Our collaborative group as a whole has taken a multifaceted approach to the development of new chemotherapeutic strategies for AIDS- toxoplasmosis. In addition to working towards the improvement of existing drugs and the validation of parasite-specific targets, we have also examined novel classes of parasiticidal agents active against T. gondii. Focusing on these latter compounds, Project I seeks to discover the relevant targets for existing drugs of proven efficacy, taking advantage of molecular tools (many developed under the auspices of this grant) which now render Toxoplasma uniquely accessible to genetic manipulation. Macrolide and lincosamide antibiotics are highly effective against T. gondii, but in vitro studies reveal unusual pharmacokinetics: parasites die only after entry into the next parasitophorous vacuole, hours or even days after treatment. Cross-resistance profiles of mutant parasites support a protein-inhibitory mechanism, but molecular sequence analysis and biochemical studies on intact parasites and isolated ribosomes indicates that neither cytoplasmic nor mitochondrial ribosomes is likely to be involved. We have identified alternative ribosomal targets, however, including genes associated with the novel plastid-like extrachromosomal genome. In addition to examining appropriate ribosomal genes in mutant parasites, we propose to identify the macrolide-resistance locus by genetic means. Returning to the plastid-like genome, we will determine the subcellular location of this parasite-specific structure and investigate associated targets with therapeutic potential. Among the many compounds screened for parasiticidal activity, the dinitroaniline herbicides are a particularly intriguing group, inhibiting T. gondii replication via disruption of the parasite's intranuclear mitotic spindle. Their disruption of plant microtubules appears to be an indirect effect, and the precise molecular target (and basis for resistance) remains unclear. We have isolated herbicide resistant T. gondii mutants for genetic characterization, and will test suitable analogs of the original lead compounds for in vivo activity against Toxoplasma. In other experiments, cyclosporins were also found to be potent parasiticidal drugs, presumably through interaction with parasite cyclophilins. Two species of cyclophilin cDNAs have been cloned from T. gondii, and we will investigate the biological basis of their function using a combination of biochemical, immunological, and molecular genetic techniques. Both the dinitroanilines and cyclophilins exhibit features which yield new insights into the cell biology of the protein secretory pathway, which may be expected to provide additional strategies for intervention. Further pharmacological screening (and genetic analysis of promising compounds) will focus on herbicides and coccidiostats known from studies on Eimeria and Plasmodium species.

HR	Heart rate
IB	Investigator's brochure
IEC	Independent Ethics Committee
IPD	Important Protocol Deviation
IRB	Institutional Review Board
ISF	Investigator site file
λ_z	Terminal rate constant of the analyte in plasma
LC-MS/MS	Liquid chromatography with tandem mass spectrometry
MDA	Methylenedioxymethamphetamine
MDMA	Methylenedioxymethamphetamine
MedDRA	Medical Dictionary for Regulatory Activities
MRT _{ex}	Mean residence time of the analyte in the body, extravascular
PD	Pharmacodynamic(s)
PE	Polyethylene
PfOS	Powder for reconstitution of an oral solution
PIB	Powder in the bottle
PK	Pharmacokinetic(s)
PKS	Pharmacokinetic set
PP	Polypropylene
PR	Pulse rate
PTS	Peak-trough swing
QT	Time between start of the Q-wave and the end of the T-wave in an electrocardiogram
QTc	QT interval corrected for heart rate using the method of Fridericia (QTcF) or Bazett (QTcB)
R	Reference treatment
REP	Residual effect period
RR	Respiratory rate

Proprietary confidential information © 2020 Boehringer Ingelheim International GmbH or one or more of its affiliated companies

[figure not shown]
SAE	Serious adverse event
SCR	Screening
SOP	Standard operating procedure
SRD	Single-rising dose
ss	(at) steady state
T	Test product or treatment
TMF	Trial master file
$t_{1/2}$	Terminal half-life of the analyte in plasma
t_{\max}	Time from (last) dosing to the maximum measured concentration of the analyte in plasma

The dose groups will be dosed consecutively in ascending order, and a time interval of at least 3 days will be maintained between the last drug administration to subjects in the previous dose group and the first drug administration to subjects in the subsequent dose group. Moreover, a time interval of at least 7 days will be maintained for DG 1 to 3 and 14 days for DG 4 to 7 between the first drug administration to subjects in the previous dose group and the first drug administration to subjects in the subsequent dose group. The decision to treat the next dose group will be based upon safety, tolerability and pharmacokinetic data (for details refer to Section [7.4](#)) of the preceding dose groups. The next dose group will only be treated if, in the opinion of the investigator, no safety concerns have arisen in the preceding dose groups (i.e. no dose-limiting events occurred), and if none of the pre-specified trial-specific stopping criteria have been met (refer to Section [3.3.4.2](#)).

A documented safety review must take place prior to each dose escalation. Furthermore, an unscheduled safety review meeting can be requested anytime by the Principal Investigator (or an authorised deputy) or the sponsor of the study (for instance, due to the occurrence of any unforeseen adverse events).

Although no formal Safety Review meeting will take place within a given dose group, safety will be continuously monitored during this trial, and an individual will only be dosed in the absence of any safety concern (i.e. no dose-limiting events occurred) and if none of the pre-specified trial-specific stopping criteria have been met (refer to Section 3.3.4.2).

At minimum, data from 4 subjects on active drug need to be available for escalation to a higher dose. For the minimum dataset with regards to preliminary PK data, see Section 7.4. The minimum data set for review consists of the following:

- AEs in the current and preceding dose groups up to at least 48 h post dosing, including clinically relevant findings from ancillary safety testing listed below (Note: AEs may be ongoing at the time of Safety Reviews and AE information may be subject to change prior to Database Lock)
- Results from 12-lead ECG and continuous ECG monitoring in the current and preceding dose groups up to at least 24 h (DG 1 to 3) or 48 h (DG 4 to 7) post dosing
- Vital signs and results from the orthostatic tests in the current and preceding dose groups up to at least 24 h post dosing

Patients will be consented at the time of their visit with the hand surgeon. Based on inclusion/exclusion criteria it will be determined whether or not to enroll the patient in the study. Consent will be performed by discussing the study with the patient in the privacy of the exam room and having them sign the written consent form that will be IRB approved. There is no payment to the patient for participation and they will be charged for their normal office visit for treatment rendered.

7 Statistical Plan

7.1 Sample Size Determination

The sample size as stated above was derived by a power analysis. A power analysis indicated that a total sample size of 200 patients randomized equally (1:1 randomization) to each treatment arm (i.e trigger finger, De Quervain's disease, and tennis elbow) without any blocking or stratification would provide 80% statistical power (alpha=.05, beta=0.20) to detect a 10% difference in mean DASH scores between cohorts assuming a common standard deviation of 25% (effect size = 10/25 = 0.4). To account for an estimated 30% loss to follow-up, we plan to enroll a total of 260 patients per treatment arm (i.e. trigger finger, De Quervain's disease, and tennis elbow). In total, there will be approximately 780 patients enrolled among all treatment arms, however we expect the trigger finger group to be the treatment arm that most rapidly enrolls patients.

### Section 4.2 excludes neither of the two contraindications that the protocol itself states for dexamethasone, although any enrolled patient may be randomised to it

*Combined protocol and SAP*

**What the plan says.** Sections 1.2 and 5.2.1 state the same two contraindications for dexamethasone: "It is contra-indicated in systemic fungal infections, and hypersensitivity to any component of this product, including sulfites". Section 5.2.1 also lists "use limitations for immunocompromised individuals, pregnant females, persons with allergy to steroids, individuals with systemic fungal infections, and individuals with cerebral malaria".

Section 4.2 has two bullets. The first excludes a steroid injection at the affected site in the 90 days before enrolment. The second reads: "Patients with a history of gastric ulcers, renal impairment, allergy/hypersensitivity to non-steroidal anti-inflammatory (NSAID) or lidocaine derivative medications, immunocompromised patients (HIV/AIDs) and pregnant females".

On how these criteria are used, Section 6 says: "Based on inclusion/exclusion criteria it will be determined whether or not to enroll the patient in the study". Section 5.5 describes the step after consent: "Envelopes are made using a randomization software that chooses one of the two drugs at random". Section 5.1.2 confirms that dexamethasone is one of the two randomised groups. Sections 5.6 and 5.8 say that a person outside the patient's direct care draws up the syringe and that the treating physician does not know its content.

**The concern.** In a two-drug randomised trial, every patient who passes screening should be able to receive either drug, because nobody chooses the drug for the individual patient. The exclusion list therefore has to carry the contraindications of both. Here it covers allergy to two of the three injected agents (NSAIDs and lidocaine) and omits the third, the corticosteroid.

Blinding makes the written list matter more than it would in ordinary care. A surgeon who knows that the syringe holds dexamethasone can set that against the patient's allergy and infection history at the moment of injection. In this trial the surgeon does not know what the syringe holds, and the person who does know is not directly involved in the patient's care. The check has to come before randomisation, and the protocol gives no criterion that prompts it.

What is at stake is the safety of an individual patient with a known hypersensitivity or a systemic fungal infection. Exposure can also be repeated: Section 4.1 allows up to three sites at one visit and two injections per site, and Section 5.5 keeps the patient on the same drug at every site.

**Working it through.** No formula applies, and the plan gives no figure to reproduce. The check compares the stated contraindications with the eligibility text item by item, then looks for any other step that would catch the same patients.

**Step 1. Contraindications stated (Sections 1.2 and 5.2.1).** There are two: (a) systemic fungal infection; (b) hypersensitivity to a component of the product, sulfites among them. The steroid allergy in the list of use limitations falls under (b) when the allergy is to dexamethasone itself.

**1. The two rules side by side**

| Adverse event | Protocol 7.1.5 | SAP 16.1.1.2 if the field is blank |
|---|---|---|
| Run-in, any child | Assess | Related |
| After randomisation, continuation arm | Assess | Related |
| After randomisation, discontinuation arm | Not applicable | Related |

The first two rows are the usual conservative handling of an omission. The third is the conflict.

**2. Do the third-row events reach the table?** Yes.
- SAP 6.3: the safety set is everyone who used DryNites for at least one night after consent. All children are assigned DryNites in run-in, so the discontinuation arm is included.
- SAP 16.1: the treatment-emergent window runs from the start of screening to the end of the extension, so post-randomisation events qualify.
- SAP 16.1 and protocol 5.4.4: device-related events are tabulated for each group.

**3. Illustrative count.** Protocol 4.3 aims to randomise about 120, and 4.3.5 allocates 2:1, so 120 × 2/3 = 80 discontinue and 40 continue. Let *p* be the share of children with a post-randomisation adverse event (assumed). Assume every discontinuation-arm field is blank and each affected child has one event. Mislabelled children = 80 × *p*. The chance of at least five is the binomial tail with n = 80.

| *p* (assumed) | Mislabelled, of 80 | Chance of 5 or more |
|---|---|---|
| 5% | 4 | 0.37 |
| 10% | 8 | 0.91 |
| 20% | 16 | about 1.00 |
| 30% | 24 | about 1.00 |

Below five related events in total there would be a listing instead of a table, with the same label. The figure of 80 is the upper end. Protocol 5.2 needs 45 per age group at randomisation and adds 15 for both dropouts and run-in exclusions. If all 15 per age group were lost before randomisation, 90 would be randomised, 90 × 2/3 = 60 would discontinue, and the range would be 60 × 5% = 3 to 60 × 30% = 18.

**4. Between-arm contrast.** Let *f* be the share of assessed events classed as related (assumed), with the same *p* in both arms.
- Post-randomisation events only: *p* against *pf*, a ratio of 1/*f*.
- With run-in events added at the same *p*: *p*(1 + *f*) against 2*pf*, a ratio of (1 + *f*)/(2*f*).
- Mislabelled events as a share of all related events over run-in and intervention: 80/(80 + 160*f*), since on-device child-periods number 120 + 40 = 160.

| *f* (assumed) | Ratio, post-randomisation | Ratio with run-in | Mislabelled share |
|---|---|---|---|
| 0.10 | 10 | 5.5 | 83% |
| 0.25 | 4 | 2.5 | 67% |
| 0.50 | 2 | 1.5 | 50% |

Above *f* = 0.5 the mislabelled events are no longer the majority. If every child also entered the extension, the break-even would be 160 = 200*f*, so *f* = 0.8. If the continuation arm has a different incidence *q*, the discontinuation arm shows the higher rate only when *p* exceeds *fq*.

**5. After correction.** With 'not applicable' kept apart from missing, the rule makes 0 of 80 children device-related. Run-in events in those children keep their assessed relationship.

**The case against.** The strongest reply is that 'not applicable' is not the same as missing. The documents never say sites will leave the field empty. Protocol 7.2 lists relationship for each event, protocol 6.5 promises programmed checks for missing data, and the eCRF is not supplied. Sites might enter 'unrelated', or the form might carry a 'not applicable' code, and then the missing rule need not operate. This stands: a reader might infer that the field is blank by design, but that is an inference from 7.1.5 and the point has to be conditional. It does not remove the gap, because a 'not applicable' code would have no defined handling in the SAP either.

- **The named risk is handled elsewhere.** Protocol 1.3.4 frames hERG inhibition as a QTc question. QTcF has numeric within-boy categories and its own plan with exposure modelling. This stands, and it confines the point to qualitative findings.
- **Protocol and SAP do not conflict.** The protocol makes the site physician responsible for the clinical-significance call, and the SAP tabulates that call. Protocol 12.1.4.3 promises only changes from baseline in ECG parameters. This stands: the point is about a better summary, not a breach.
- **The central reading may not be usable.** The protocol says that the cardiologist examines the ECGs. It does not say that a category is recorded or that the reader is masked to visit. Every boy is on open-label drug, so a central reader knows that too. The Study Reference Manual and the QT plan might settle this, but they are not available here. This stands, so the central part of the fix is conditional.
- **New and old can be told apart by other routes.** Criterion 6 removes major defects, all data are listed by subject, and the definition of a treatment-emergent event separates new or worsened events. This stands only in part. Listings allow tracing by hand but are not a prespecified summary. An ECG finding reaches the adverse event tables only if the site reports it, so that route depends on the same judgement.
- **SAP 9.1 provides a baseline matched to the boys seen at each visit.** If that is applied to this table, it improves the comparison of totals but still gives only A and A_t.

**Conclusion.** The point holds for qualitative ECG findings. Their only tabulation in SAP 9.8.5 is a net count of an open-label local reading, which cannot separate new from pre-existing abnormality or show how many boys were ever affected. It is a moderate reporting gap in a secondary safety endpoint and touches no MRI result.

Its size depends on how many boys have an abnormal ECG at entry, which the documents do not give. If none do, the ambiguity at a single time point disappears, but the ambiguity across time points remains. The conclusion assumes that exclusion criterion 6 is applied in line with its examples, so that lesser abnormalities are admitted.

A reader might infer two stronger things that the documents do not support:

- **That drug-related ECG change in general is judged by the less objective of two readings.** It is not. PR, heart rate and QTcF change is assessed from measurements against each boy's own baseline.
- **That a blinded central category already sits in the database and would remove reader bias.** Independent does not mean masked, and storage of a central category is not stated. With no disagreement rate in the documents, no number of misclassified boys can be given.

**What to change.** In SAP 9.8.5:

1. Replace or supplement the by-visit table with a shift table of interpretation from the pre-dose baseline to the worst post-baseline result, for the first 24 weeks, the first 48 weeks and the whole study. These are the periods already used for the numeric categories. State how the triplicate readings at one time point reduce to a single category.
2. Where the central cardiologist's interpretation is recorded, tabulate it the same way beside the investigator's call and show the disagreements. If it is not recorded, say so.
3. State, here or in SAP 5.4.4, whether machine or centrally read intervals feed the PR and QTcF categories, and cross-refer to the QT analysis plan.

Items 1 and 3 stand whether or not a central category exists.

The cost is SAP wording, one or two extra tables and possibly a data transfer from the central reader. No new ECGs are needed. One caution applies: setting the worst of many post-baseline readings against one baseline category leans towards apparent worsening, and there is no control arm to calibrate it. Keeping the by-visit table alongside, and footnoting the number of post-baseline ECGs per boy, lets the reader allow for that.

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Yale University
New Haven
United States
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